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WQVR(AM) Is Granted CP to Use HEBA Antenna at Night

Developer believes antenna’s smaller footprint can help reduce property needed for AM operators

The FCC in March granted an application for a construction permit filed by WQVR(AM) 940 in Webster, Mass., requesting licensed nighttime operation.

This is noteworthy because WQVR has been licensed to operate during daytime hours with a High-Efficiency Broadband Antenna or HEBA, developed by Worldwide Antenna Systems.

The HEBA is a dual-feed antenna designed to have a much smaller footprint than a standard guyed tower with a quarter-wavelength ground system for a medium-wave antenna. WorldWide Antenna Systems partnered with WQVR, previously WGFP, to prototype different designs of the HEBA under experimental daytime operation. The station began full-time broadcasting with the HEBA during the day in December 2016 at 1 kW, and after its RF proof was accepted by the FCC, it was granted a license to operate with it during daytime hours in July 2018.

“The nighttime grant is the culmination of six years of research and we are thrilled to have the authorization of the FCC to validate this remarkable technology,” WorldWide Antenna Systems Managing Partner Tom Poulos said.

Using NEC-5 modeling software, WQVR’s engineering team — which includes the HEBA’s architect, Kurt Gorman, Isotrope’s David Maxson, Soundcart’s John Garrett and Loud & Clean Broadcast Science’s Grady Moates — ran nighttime interference analysis to confirm whether its interference contour was within the necessary FCC limits. It submitted its findings to the Media Bureau in February.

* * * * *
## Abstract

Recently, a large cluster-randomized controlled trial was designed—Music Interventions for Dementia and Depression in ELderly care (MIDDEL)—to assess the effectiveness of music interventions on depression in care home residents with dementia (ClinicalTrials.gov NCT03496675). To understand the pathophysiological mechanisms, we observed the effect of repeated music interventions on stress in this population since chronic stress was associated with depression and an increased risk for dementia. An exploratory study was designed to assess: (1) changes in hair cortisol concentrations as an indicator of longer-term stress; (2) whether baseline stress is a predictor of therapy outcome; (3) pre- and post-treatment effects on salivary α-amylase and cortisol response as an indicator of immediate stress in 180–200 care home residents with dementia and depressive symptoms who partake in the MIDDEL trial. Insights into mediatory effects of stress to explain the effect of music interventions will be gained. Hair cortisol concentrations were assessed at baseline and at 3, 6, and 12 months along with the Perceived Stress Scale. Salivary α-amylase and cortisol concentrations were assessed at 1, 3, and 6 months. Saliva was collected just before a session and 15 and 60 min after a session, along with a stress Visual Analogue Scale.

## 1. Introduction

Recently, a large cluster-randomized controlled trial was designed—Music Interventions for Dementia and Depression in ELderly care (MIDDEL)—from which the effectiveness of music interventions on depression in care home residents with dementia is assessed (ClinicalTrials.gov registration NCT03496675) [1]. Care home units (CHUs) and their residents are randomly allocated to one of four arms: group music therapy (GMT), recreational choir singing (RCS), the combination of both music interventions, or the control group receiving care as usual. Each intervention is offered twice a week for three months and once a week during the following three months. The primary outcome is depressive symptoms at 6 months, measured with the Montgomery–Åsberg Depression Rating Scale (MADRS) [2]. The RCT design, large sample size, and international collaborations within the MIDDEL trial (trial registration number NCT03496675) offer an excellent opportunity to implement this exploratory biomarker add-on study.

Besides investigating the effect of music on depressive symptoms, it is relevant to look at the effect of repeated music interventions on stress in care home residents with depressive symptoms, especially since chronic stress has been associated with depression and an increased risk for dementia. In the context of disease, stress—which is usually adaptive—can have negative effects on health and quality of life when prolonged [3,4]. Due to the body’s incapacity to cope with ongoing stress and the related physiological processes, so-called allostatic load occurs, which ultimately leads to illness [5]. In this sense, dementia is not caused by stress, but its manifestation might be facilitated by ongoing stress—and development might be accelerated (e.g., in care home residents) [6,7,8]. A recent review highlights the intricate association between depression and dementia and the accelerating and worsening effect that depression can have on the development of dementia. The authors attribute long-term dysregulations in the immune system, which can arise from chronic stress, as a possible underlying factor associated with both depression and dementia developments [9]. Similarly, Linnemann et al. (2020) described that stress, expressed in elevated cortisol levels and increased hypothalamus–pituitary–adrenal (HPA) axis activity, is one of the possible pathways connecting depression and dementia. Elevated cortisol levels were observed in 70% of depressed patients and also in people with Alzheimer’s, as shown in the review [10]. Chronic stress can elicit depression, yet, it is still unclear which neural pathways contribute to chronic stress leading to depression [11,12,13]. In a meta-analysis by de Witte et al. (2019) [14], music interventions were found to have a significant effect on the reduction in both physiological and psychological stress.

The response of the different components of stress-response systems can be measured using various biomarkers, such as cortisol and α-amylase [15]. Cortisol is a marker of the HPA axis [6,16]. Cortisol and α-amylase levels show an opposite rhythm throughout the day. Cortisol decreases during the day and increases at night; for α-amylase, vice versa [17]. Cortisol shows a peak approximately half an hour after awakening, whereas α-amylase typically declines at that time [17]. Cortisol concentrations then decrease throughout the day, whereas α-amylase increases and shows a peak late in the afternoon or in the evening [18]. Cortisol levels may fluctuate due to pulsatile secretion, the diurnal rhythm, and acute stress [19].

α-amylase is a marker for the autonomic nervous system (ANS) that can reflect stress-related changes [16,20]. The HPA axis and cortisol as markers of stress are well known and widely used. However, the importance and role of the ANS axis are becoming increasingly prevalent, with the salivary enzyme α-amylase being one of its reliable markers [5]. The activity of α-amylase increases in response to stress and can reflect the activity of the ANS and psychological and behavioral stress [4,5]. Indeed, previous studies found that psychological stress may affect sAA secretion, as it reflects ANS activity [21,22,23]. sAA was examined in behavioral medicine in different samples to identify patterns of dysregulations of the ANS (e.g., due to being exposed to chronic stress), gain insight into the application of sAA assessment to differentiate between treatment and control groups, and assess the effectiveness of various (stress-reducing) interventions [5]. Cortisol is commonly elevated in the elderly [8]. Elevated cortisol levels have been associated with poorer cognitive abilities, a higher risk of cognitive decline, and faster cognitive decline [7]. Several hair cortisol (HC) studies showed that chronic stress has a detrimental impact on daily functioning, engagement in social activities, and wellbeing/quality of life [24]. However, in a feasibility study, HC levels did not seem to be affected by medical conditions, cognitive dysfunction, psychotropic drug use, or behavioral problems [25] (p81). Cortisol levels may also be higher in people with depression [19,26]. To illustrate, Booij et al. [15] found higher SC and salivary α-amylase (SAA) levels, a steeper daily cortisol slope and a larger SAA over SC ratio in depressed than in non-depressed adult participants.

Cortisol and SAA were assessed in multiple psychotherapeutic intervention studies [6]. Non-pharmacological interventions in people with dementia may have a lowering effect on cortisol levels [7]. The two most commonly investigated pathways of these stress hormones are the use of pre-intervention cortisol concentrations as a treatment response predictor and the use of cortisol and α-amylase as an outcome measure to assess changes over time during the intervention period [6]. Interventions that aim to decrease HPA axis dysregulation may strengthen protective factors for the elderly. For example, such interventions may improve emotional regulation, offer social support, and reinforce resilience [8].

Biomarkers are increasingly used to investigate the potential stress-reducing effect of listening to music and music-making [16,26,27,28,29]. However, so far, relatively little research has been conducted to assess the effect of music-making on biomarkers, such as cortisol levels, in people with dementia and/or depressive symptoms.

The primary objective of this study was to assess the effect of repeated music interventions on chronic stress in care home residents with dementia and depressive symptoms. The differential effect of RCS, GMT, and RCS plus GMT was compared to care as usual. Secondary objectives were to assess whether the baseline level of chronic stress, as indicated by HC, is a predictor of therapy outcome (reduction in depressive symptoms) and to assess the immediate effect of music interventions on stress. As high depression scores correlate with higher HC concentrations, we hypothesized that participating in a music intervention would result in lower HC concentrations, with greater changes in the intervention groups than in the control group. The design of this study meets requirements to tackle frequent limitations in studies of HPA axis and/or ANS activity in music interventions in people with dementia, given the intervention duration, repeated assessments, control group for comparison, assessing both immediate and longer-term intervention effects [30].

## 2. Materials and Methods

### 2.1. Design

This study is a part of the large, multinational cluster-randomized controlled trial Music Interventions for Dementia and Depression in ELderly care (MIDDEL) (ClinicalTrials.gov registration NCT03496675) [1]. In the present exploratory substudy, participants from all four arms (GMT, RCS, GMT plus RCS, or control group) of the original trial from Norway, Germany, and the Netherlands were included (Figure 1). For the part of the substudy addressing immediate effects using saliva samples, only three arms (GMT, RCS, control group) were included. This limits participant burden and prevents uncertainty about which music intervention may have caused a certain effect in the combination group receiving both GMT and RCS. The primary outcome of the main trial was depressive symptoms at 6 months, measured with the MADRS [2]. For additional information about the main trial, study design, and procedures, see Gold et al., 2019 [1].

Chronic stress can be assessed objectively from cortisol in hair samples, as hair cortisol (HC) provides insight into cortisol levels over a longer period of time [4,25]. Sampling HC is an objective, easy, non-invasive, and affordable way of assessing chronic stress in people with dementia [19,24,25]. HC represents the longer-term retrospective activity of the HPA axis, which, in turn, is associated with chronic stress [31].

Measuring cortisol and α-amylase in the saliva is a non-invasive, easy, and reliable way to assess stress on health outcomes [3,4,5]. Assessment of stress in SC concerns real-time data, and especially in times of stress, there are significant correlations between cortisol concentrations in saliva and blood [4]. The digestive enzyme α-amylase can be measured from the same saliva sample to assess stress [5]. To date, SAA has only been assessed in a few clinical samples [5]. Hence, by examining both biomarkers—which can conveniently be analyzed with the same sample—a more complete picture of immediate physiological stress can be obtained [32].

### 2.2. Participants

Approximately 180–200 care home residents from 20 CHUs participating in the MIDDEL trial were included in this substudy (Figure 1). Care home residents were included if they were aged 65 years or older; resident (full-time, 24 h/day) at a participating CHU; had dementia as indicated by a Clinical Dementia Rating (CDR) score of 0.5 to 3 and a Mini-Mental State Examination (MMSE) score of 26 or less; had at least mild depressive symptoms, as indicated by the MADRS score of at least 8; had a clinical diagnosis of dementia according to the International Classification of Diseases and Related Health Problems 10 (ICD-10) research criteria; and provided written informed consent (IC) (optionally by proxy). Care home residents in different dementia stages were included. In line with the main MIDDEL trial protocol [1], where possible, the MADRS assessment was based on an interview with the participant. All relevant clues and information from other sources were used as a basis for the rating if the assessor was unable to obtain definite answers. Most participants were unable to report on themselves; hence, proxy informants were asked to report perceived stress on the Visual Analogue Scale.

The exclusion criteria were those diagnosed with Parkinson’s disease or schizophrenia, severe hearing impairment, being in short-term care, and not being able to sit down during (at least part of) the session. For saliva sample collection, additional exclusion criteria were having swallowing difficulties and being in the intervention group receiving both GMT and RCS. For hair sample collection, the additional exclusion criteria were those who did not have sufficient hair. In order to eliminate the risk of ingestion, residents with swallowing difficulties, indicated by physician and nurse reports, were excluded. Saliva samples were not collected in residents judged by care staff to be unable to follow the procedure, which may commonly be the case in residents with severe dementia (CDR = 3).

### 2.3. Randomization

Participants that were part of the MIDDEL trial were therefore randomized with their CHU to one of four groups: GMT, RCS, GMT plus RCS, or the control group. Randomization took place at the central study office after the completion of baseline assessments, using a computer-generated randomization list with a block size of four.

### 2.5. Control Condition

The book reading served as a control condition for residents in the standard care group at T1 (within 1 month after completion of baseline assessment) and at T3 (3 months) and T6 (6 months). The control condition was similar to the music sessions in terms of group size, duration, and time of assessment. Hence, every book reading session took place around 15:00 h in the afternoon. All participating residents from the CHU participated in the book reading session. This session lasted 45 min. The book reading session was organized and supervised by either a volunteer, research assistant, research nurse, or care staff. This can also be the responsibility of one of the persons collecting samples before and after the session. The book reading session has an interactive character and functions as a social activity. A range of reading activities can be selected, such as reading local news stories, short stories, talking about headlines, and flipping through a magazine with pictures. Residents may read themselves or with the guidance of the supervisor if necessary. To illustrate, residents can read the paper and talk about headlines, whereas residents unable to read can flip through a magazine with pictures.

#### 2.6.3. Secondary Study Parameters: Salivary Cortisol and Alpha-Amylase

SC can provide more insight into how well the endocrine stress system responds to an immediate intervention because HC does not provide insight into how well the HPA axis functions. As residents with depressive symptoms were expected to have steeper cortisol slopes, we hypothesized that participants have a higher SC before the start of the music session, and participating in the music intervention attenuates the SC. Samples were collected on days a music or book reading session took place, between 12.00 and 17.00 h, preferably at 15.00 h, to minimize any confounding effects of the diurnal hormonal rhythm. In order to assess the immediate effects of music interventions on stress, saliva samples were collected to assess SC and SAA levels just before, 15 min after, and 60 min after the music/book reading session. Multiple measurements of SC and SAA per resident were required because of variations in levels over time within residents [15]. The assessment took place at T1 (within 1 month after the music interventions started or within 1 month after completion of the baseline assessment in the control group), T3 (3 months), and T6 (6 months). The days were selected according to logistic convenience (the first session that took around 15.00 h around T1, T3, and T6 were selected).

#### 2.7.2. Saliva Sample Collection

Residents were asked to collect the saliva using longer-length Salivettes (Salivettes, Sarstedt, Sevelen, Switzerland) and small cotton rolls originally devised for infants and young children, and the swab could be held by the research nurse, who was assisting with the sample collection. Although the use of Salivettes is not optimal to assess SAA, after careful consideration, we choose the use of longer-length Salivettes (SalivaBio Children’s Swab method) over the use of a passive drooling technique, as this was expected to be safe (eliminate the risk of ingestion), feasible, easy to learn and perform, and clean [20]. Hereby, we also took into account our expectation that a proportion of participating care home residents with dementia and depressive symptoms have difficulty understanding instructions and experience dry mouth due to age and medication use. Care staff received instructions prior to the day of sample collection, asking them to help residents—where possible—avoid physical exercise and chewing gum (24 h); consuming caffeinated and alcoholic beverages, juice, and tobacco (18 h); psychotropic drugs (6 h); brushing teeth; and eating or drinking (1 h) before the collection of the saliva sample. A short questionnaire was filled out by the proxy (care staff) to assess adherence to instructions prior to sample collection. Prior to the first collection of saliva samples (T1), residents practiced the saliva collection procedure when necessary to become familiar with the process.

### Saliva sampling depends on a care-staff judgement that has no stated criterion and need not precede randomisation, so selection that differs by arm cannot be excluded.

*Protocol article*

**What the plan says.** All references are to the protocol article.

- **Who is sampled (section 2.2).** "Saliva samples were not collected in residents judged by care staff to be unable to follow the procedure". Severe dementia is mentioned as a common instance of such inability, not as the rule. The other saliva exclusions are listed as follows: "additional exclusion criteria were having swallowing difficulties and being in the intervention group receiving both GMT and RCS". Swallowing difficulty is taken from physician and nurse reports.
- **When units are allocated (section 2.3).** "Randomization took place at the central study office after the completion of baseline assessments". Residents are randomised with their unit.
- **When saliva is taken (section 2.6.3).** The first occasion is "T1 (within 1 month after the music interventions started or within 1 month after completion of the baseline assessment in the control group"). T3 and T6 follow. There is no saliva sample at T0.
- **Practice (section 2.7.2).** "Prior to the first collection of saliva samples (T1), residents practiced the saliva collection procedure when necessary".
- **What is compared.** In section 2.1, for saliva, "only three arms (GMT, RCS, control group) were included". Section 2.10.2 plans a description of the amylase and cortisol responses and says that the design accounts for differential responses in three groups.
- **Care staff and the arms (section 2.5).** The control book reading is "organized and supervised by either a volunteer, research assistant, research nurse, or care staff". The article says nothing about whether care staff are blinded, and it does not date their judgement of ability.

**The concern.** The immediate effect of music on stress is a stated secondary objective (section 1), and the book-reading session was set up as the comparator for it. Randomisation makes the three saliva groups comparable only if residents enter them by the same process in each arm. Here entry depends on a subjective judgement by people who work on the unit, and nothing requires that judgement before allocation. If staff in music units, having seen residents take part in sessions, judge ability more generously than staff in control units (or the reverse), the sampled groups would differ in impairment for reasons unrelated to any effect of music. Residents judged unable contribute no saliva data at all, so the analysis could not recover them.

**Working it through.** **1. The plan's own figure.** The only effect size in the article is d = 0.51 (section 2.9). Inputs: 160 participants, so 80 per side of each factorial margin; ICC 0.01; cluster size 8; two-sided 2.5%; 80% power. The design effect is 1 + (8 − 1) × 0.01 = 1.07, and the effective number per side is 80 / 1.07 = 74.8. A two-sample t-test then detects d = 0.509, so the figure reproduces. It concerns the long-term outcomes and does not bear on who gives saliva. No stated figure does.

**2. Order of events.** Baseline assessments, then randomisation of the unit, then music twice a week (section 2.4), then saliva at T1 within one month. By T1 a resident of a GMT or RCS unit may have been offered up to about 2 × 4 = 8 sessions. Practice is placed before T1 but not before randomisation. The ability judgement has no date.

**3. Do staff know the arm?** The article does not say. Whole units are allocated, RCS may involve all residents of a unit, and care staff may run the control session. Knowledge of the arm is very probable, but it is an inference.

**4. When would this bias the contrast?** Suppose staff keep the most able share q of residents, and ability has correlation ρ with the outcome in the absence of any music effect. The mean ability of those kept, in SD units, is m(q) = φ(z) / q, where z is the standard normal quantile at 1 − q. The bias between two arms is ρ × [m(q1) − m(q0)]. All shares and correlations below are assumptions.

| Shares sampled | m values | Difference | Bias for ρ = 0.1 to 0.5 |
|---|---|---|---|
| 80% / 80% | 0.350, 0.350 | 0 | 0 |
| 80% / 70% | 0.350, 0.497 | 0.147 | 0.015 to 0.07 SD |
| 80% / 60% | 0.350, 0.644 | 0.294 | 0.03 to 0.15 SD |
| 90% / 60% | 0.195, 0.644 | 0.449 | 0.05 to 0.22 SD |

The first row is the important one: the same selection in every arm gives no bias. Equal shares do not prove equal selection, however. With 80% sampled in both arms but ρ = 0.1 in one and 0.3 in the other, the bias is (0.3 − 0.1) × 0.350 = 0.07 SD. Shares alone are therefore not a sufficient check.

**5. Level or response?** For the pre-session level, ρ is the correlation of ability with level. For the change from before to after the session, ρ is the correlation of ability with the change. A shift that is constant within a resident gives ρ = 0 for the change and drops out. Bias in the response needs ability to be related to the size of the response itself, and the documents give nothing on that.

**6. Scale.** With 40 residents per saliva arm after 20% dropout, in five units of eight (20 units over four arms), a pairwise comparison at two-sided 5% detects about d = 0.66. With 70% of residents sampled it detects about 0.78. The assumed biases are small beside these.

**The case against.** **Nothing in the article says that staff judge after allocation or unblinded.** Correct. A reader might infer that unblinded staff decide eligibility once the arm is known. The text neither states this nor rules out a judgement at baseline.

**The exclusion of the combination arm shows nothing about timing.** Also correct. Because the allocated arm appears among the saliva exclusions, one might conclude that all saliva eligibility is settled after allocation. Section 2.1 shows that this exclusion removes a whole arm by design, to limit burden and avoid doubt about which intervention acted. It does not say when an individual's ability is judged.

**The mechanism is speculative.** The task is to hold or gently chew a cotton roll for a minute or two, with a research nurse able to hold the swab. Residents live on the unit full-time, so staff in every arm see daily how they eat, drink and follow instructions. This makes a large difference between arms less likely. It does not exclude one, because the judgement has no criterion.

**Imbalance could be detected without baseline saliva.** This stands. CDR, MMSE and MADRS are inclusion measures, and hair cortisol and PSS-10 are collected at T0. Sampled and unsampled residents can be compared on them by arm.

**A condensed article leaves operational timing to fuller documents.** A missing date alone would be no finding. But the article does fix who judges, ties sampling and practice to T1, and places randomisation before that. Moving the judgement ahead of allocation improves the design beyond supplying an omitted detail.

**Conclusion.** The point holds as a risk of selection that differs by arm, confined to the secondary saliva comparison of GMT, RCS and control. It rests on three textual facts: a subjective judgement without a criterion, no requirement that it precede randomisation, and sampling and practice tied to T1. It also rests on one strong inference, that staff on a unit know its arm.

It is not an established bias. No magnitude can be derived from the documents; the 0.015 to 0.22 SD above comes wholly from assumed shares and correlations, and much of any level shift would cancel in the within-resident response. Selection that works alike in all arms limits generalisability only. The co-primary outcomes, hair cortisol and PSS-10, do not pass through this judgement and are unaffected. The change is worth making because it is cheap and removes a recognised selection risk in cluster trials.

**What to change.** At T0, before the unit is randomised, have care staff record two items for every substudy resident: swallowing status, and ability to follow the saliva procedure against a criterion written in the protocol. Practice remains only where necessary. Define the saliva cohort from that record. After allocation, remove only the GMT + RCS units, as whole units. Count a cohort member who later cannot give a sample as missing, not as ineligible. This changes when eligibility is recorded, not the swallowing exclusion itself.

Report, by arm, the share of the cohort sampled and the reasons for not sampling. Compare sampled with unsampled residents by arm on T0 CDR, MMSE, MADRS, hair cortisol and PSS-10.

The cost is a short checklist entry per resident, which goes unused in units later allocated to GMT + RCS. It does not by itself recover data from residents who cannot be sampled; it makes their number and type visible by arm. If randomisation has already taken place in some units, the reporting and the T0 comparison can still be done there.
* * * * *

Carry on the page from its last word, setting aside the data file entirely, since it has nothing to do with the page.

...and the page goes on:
WQVR’s HEBA is 75 feet above the ground, situated on 2,500 square feet of land. With just one tee-joint welding, Poulos said the antenna has sustained through multiple New England nor-easters and severe weather outbreaks.

Poulos believes that with its reduced height, and no need for a large, buried ground system, the HEBA could be a way for AM stations to monetize the current property they operate from, which was the genesis of WQVR’s initial partnership with WorldWide Antenna Systems.

“There is also no longer a need to tune the station in the spring and fall because of the change in the weather,” Poulos said, which he believes could reduce station operating and maintenance costs.

WQVR is licensed to run 4 watts with its nighttime pattern. The station expects to receive a license to cover from the commission for transmitting from the HEBA after sunset in the next few weeks.
(Read the FCC’s nighttime authorization for WQVR’s High Efficiency Broadband Antenna.)